Oblique: These muscles are attached to the sides of the spine and allow you to rotate. These muscles make up your "six-pack" and are what most people think of as abs.
Extensor: These muscles are attached to the back of the spine. These muscles allow you to stand and lift. Consequently, they are the back muscles targeted by a back machine, which is also called a back extension machine.
There are two types of back machine: 90° and 45°. While they basically do the same thing, there are important differences that you need to understand in order to purchase the one that is best for your needs.
90°: When you’re on a 90° back machine, you’re parallel to the floor. Because of your positioning, it provides a tougher workout than a 45° back machine and also targets the lower back muscles a little better. This model also makes it a little harder to raise your back higher than is advisable (which is a plus). On the downside, some may find this machine a little more difficult to mount, and it takes up more floor space than a 45° model.
45°: In general, a 45° back machine is more affordable and takes up less floor space. When you work out, you’re leaning forward at a 45° angle rather than lying flat, which makes the machine easier to mount and the exercise easier to perform. On the downside, this nearly upright position can also make it easier to perform the exercise incorrectly, so you must be careful when using this type of machine.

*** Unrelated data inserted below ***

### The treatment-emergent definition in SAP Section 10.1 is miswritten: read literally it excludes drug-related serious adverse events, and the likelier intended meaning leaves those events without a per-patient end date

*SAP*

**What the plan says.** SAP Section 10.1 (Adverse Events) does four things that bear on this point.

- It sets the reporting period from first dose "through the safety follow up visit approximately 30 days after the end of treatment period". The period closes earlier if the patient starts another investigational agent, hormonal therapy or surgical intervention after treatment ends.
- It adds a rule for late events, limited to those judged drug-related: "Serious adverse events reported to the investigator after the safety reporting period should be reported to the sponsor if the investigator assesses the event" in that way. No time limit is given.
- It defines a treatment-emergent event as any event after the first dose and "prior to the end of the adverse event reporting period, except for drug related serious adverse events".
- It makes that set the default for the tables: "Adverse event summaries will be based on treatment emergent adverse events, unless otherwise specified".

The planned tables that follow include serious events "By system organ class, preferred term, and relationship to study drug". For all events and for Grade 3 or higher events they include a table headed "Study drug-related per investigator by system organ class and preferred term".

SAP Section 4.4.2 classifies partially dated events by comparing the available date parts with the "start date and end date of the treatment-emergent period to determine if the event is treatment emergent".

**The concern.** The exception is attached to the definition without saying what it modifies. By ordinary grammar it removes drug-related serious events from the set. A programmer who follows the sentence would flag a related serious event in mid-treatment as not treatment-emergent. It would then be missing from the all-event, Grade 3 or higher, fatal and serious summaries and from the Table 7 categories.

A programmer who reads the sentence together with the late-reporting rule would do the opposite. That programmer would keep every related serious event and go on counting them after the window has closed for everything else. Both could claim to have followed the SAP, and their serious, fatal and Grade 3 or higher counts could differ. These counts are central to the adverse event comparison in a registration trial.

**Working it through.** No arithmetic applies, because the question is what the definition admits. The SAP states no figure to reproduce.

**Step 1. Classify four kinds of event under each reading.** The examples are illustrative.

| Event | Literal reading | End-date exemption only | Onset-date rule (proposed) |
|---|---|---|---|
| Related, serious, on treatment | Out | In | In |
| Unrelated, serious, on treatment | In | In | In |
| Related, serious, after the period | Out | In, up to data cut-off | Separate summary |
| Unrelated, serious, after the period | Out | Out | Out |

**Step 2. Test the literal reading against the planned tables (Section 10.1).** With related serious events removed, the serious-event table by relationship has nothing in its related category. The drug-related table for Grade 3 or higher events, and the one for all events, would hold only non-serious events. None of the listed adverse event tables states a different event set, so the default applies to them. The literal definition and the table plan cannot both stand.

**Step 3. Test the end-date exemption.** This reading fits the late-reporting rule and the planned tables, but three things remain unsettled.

While a back machine uses gravity for resistance, if you're properly trained and careful, you can introduce weight into the exercise as well.
Not all back machines are created equal. Be sure to check the weight capacity of the model you're considering to make sure it can support not only your weight, but any additional weight you might want to add while working out.
For this exercise to be comfortable and safe, you need to be properly supported. Since the length of the legs varies from person to person, it’s important to purchase a back machine that can be adjusted to fit your body.
Looking at the pictures, nearly all back machines look like they have ample padding. However, you should take a minute to read what other users have to say, because what looks thick and soft in a product photo may actually be hard and uncomfortable in practical applications.
You need a machine that won't slide around when placed on a hard surface, and you want one that won't damage the floor either. Look for a back machine with nonslip, floor-safe feet that keep the machine stable.
Some back machines are adaptable, allowing you to perform a wide variety of exercises from sit-ups to dips to decline push-ups. If you'd like a more versatile machine, consider one that offers these extras.